In a nutshell: Apple’s antitrust concerns continue as EU regulators determine Cupertino’s near-field communications policy fails anticompetitive scrutiny. The European Commission thinks the tech giant should share its NFC APIs with competing wallet apps. Of course, Apple considers this to be a major security issue.
Monday European Commission (EC) published a statement of objection to Apple restricting NFC payment options solely to its Apple Pay service. According to the commission, this is an abuse of the dominant position of the company and a violation of European Union (EU) competition laws. Definition comes on the heels of the probe initiated dealt with this issue last week.
In a preliminary opinion, the commission’s executive vice president, Margrethe Vestager, said some payment services have canceled plans for NFC payment features because they won’t be able to contact iPhone users. The Commission believes that other payment services should have access to the same functionality as Apple Pay.
Apple Pay is the largest NFC-based mobile wallet on the market. The EC may determine that Apple achieved this top position by blocking other apps on the iPhone from accessing the technology that Apple Pay uses, which would be an illegal abuse of dominance. In this case, Apple could face a fine of tens of billions of dollars.
The Guardian notes that Apple published a statement explaining Apple Pay’s emphasis on simplicity and security for customers. The company claims that allowing third parties to use NFC payments will make the iPhone less secure. Apple also said it did not block the use of NFC by other payment services, but did not provide details.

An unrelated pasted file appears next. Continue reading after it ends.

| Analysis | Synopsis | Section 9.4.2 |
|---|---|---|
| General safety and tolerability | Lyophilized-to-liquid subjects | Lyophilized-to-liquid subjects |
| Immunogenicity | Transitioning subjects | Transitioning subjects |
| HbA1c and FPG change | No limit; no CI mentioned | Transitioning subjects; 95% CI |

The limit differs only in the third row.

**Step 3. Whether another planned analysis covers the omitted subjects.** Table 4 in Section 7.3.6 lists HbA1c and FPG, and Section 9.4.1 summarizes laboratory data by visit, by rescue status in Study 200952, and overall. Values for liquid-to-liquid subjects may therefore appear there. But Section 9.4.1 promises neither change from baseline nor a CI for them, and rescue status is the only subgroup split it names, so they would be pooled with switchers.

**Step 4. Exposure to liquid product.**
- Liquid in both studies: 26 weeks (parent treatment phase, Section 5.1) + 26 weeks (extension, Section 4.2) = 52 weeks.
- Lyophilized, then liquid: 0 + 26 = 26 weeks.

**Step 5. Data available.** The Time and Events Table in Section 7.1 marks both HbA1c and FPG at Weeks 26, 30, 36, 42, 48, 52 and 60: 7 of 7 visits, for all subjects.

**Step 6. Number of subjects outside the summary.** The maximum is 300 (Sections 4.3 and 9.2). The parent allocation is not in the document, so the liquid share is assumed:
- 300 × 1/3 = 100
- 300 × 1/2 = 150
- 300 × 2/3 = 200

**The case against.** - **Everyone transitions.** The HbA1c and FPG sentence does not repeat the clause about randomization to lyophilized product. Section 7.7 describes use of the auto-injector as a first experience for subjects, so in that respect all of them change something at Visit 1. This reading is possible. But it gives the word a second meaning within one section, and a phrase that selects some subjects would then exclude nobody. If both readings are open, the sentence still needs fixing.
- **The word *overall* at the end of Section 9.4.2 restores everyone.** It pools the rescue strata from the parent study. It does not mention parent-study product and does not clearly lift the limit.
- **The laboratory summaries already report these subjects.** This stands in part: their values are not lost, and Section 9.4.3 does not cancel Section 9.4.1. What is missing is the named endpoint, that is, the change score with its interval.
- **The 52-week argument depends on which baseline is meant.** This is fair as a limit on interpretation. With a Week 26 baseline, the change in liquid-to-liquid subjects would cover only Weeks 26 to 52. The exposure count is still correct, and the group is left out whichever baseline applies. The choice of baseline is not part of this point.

“We designed Apple Pay to provide a simple and secure way for users to digitally present their existing payment cards, and for banks and other financial institutions to offer contactless payments to their customers,” the spokesperson said. “Apple Pay is just one of many payment options available to European consumers and provides equal access to NFC while setting industry-leading privacy and security standards.”
Apple is constantly fighting with European regulators. Recently, the Office of Consumer and Market Affairs forced Apple will allow Dutch dating apps to process payments outside of Apple’s payment processor. At present, the EU decision about a law that could force Apple to allow downloads on its devices.
Credit: www.techspot.com /